Considering an Owner-Financed Home Purchase? Here's What You Should Know

Considering an Owner-Financed Home Purchase? Here's What You Should Know

Financing a Home Purchase Although the home mortgage is by far the most common method used to purchase a home in the United States today, obtaining this type of traditional home financing is not always possible for everyone.

In some cases, this is due to the prospective buyer's credit history or income status. Though it can also be true when the home being purchased does not meet certain appraisal or condition requirements, or when the home does not conform to industry of standard finance requirements - when compared with other homes in the market.

When a traditional mortgage may not be available, the owner or seller of the home may offer to finance the sale themselves to the buyer - at terms agreeable to both seller and buyer. This is usually possible only if there are no other loans, mortgages or liens on the home being sold. In other words, the seller, in order to offer seller financing, must own the home outright.

While most instances of owner-financed home purchases are completed without any problems or issues, there are some items that prospective buyers should know before agreeing to this type of financing arrangement. 

Remember to always speak to a professional to see what kinds of financing will be suitable for your specific situation.

Understanding Owner Financing

Owner financing can take several forms, with the three most commonly used forms being: 

  • Land Contract - a land contract is a type of owner financing where legal title does not pass to the buyer until the home is fully paid for and officially deeded over to the buyer
  • Promissory Note - similar to a typical mortgage, a promissory note financing arrangement is when the home seller agrees to carry a mortgage for the entire amount of the purchase price, less the amount of any downpayment and with the buyer taking immediate title to the property, subject to any existing loan
  • Lease Purchase Agreement - typically the most flexible form of owner financing, a lease purchase agreement gives the buyer equitable title while leasing the property to the buyer with all or a portion of any rental monies being credited toward the agreed upon purchase price

Why Documentation is Important When Using Owner-Financing

One commonly noted problem that may arise during an owner-financed sale results from the lack of proper documentation. This is especially true when the seller and buyer are friends or relatives and rely upon a verbal agreement based on this relationship. If an issue arises that results in a difference of opinion, these relationships can become strained or broken.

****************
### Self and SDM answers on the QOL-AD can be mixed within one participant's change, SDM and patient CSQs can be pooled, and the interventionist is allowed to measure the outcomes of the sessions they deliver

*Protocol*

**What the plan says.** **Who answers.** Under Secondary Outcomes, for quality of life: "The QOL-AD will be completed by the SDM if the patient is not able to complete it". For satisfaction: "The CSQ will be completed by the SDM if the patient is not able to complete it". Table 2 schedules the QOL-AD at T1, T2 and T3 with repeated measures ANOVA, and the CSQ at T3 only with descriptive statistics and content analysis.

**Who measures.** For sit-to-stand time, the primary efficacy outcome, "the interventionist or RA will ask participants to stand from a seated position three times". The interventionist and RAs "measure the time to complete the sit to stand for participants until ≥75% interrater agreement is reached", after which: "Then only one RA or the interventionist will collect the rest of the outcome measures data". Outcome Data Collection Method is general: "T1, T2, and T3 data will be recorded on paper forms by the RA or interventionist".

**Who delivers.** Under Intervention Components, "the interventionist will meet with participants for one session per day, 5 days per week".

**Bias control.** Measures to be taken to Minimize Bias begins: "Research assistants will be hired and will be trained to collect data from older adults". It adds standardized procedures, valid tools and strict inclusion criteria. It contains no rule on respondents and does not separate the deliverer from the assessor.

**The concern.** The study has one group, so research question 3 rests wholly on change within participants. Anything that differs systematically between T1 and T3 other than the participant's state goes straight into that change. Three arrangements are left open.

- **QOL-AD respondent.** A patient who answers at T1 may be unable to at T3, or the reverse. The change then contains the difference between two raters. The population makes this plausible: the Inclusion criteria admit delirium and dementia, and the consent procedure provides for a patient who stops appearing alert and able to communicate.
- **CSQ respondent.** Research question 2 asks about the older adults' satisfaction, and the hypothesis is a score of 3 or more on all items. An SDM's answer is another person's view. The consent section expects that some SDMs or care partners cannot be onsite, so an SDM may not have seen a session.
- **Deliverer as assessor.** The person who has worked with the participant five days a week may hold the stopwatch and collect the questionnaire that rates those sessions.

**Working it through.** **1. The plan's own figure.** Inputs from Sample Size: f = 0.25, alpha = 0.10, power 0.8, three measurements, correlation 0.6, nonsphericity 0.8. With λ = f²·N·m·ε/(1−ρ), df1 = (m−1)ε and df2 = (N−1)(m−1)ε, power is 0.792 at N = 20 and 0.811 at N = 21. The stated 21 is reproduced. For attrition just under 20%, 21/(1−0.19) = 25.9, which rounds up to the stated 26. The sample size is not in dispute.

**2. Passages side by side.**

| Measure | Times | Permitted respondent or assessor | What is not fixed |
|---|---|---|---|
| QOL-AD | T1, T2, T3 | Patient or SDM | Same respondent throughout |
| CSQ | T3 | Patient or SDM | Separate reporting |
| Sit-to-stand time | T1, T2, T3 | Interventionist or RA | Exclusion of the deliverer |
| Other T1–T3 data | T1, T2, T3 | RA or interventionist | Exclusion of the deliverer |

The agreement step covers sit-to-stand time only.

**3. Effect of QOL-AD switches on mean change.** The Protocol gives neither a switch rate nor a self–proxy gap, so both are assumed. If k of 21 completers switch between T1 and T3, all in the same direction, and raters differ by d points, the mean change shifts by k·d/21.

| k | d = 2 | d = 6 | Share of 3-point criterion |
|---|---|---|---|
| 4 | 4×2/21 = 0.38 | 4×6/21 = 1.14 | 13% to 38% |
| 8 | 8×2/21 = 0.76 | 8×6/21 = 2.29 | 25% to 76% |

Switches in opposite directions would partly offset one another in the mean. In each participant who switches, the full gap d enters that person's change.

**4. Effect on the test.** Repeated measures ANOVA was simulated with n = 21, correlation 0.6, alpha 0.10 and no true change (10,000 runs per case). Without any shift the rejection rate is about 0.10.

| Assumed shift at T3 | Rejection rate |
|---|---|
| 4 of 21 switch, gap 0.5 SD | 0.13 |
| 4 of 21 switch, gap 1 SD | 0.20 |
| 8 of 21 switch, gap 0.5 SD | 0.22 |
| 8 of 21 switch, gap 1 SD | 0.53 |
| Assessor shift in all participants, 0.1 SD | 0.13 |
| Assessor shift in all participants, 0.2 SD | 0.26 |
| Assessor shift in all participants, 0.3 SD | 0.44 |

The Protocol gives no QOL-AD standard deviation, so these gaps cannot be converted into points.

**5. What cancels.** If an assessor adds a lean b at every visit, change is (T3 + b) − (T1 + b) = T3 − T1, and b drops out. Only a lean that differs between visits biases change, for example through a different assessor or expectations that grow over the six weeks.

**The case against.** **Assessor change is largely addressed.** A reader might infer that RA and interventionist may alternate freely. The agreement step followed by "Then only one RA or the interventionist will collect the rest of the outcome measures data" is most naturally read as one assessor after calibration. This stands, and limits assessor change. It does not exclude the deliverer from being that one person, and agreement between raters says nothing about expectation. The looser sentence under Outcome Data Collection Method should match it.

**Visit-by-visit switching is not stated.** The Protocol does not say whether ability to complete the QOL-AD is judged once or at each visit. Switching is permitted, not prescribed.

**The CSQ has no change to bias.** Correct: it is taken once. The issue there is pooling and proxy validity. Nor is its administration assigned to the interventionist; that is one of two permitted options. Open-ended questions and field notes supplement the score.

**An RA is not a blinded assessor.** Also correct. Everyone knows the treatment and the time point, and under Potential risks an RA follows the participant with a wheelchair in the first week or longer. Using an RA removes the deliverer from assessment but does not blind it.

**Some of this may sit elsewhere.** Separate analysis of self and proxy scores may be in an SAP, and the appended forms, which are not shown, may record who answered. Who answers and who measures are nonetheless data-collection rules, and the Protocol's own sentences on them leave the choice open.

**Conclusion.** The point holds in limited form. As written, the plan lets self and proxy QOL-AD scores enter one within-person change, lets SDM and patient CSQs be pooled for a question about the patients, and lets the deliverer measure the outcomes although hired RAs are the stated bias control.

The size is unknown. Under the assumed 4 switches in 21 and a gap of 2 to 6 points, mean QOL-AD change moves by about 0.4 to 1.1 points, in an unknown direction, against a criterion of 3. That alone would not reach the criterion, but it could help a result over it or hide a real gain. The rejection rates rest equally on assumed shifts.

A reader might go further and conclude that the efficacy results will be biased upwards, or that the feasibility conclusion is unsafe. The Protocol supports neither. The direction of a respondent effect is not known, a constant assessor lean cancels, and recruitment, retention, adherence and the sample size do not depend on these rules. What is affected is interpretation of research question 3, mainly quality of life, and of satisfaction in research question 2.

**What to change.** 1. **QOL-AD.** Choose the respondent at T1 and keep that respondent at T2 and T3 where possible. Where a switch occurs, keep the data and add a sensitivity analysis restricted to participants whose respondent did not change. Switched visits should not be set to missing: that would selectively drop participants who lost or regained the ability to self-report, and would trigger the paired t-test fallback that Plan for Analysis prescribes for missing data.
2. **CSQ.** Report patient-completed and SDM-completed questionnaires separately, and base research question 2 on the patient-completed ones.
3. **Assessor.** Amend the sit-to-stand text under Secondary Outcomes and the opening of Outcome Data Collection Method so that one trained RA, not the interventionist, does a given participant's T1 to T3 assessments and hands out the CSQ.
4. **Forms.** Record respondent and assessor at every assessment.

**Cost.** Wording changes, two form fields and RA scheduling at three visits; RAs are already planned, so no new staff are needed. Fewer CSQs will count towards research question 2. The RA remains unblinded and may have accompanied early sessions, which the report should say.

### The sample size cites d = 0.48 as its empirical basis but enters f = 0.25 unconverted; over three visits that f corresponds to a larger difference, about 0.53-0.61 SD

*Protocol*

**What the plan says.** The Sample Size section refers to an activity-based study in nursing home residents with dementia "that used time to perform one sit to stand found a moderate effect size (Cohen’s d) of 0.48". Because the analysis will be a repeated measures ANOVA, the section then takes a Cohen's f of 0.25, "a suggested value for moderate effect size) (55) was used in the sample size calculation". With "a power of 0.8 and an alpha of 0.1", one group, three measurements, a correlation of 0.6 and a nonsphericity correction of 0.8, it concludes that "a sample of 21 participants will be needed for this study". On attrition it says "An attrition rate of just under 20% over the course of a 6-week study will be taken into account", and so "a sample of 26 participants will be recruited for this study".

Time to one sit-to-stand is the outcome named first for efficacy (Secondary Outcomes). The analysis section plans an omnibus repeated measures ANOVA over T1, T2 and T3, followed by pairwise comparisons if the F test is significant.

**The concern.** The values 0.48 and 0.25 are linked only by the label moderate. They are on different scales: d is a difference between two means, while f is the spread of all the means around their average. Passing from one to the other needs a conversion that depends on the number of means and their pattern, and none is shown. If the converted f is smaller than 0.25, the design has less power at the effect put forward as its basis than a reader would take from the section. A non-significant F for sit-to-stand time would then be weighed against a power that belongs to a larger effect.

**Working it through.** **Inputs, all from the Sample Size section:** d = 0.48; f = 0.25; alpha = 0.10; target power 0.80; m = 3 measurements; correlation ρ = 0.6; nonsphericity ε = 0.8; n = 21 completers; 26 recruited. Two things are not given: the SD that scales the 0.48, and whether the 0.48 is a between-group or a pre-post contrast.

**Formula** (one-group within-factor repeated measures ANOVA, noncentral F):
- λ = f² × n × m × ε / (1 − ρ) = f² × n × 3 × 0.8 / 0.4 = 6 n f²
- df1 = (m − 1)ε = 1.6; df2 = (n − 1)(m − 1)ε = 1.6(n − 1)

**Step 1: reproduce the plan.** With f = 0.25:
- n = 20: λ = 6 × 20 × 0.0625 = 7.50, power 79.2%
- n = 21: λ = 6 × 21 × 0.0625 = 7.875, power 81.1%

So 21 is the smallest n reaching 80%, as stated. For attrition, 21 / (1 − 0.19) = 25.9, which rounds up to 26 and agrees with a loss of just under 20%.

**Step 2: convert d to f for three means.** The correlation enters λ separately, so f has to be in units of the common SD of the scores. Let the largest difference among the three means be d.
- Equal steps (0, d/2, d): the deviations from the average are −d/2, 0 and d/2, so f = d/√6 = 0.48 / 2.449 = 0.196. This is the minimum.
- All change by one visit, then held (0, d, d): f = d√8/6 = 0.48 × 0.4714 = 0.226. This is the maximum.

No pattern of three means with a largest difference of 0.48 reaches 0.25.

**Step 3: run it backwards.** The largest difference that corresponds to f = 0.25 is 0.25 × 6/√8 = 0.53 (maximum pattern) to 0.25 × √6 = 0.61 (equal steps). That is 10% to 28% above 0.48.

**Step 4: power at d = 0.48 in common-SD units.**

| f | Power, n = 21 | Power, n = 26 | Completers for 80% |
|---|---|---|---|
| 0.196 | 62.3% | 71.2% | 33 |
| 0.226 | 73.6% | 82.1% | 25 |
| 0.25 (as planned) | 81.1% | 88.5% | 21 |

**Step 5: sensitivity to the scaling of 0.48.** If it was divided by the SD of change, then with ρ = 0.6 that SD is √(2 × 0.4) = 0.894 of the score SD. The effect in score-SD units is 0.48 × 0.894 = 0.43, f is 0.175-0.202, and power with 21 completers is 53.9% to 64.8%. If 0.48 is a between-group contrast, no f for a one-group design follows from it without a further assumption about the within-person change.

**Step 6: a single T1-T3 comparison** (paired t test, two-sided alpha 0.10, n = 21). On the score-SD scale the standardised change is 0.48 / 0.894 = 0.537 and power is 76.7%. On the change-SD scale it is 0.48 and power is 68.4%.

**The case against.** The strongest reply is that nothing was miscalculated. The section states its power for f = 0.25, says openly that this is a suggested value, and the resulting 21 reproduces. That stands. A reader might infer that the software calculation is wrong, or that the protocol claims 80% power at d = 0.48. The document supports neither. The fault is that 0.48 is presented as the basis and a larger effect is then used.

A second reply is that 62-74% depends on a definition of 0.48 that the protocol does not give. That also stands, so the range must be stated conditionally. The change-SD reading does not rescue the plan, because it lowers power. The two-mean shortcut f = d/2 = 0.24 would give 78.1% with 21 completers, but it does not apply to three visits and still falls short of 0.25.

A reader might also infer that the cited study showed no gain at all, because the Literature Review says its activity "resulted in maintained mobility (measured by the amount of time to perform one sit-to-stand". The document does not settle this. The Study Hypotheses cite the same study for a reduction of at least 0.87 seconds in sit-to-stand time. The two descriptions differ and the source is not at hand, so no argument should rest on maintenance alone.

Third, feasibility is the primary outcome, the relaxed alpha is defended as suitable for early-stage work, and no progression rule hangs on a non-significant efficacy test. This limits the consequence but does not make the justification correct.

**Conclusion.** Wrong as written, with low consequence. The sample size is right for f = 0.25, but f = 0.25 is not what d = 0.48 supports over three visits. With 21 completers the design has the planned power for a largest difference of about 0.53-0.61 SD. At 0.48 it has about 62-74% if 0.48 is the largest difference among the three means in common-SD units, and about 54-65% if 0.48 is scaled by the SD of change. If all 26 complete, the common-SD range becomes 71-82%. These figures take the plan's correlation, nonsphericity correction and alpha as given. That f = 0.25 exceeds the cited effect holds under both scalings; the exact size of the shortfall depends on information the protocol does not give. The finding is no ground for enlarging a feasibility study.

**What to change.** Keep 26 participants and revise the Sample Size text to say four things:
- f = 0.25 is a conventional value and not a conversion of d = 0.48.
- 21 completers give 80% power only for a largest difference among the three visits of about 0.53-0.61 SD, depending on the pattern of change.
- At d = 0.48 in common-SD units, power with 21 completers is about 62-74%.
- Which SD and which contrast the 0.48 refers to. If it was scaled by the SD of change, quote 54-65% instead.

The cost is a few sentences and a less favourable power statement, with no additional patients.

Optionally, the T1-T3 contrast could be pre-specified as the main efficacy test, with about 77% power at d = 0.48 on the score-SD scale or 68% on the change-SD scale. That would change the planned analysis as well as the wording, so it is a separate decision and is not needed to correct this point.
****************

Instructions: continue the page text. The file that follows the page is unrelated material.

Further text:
To avoid any confusion and protect against future issues resulting from an owner financed property purchase, buyers are often encouraged to insist upon using a trusted real estate professional to prepare a sales contract and to sell or transfer the property through an escrow or title company - as any other real estate transaction. As a result, the transaction is in writing, as well as any other forms and documents that may need to be created and filed, such as a title insurance policy. Once all documents are signed, a copy of the purchase and sale agreement should be legally recorded in the county where the property is located.

When Should Buyers Consider Purchasing an Owner-Financed Home or Property

Owner financing can often be an excellent option for both buyer and seller, as long as the terms are acceptable to both parties. This method of financing may be helpful to buyers who have sufficient income to meet the payments, yet cannot qualify for a traditional mortgage at the current time. It may also be a good deal for buyers who want to purchase a home that needs repairs or renovations before it can be traditionally mortgaged. 

And by using a Lease Purchase Agreement, usually 2 to 5 years, buyers may be able to save the money (often through the lease payments themselves) to buy, and live in, a property that might not have been available to them using a traditional mortgage.

Before considering any owner-financed home purchase, prospective buyers should discuss the matter carefully with their real estate professional and possibly a financial consultant. With their knowledge and guidance, they can help watch out for potential pitfalls and help ensure that your interests as the the buyer of an owner financed property area protected. 


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